Last modified on March 20, 2022, at 22:04

Henry Burns

Henry Lee Burns

Louisiana State Representative for
District 9 (Bossier Parish)
In office
January 14, 2008 – January 2016
Preceded by Billy Montgomery
Succeeded by Dodie Horton

Born March 2, 1947
Shongaloo, Webster Parish
Political party Democrat-turned-Republican (2006)
Spouse(s) Lynette Burns
Residence Haughton, Bossier Parish
Alma mater Shongaloo High School

Northwestern State University
Pepperdine University

Occupation Bakery owner; Horse breeder

Military Service
Service/branch United States Army

(Trained U.S. Seals and United States Navy personnel)

Rank Second Lieutenant, Ordnance officer, and Lieutenant Colonel (retired)
Awards Navy Commendation Medal

Henry Lee Burns (born March 2, 1947) is a Republican former state representative for District 9 in Bossier Parish in northwestern Louisiana. He owns and operates the Wooden Spoon bakery in Bossier City and is a thoroughbred owner and breeder.[1]

Burns ran unsuccessfully in the nonpartisan blanket primary held on October 24, 2015, for the District 36 seat in the Louisiana State Senate vacated by the term-limited Republican Robert Roy Adley. Burns carried the backing of both the Louisiana Association of Business and Industry and the state AFL-CIO.[2] He was defeated for the state Senate by the Moderate Republican Ryan Gatti, a close friend of Democratic Governor John Bel Edwards.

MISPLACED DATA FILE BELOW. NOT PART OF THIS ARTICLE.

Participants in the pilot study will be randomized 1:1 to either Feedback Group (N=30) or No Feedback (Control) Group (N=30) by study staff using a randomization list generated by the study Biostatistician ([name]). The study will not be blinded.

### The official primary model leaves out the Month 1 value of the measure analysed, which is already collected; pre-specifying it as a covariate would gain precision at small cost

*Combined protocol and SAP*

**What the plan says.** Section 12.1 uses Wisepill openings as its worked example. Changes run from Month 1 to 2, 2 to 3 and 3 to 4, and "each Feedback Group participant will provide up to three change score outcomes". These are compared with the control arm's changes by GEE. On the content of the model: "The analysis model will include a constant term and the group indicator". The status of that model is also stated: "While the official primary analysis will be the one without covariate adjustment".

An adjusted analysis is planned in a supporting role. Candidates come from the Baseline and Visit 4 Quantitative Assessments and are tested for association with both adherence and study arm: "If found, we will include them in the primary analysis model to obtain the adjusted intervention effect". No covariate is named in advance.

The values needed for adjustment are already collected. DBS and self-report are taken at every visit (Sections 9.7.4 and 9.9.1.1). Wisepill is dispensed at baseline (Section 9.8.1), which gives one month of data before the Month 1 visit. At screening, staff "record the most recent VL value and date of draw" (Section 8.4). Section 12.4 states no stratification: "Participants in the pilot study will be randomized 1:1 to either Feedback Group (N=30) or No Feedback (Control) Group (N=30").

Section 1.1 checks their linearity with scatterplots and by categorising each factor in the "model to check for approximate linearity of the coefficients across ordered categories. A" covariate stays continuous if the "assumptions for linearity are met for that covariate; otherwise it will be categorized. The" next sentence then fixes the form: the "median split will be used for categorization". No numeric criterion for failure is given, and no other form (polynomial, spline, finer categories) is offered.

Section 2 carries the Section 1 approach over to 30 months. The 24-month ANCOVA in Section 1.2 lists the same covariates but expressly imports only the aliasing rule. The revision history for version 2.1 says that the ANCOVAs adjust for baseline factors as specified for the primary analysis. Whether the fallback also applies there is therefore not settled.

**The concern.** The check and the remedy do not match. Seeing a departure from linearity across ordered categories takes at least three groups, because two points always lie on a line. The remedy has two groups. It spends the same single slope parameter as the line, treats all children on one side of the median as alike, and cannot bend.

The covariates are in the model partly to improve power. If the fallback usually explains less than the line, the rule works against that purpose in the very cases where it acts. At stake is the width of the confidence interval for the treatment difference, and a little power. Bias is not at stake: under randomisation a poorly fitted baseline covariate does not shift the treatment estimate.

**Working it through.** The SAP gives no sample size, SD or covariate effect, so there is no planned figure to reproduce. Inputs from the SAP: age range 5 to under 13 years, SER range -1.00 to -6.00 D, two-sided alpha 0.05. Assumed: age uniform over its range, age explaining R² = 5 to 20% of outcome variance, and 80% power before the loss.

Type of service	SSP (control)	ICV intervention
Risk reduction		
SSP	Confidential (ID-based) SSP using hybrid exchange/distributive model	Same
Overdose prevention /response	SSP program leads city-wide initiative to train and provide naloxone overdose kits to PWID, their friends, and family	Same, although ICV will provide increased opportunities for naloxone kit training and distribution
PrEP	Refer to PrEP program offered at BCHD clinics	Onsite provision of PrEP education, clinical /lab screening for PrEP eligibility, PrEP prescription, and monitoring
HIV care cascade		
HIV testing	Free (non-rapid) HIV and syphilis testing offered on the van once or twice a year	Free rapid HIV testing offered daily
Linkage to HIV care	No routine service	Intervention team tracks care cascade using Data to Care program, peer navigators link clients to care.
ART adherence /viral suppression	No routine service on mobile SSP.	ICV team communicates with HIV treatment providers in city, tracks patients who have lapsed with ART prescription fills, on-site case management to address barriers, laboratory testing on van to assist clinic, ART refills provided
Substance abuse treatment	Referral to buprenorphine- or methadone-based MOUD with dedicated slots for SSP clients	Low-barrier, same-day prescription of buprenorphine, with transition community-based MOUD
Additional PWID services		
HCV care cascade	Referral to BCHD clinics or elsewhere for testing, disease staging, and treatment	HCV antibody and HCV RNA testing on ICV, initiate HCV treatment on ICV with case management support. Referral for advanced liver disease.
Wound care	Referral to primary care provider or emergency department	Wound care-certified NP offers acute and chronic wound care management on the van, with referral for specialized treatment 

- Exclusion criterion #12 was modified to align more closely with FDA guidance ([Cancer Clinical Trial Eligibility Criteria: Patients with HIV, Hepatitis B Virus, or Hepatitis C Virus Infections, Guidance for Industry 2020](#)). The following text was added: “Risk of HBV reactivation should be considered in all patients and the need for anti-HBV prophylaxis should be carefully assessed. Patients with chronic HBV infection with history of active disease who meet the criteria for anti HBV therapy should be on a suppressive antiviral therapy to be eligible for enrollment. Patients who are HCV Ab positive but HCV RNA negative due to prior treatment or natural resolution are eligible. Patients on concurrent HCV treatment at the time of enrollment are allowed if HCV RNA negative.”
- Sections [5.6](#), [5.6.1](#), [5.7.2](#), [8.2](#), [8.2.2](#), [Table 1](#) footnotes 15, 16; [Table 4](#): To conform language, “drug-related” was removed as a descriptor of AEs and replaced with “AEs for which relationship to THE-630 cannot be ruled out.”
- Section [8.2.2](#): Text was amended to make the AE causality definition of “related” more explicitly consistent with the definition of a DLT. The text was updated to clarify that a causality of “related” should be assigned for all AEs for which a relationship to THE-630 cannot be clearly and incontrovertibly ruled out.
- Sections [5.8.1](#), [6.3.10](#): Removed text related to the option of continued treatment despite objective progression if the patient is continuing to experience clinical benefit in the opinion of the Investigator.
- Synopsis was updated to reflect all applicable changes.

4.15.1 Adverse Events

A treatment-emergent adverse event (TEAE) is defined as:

A native of Shongaloo in Webster Parish, north of Minden,[2] Burns is one of three sons of the late Mr. and Mrs. A. J. Burns, Sr. In 1958, Burns, Sr. (1907-1976), won a write-in election for a seat on the Webster Parish School Board, having unseated the incumbent board member Parey Branton,[3] his fellow Democrat, who was later the three-term District 10 state representative for Webster Parish. One of Burns' brothers, Kerry O. Burns (1940-2015), was a Webster Parish property tax assessor prior to 2004. Another brother is A. J. Burns, Jr., of West Monroe, Louisiana.[4] Burns, Sr., was a nephew by marriage of O. H. Haynes, Sr., the Webster Parish sheriff from 1933 to 1952.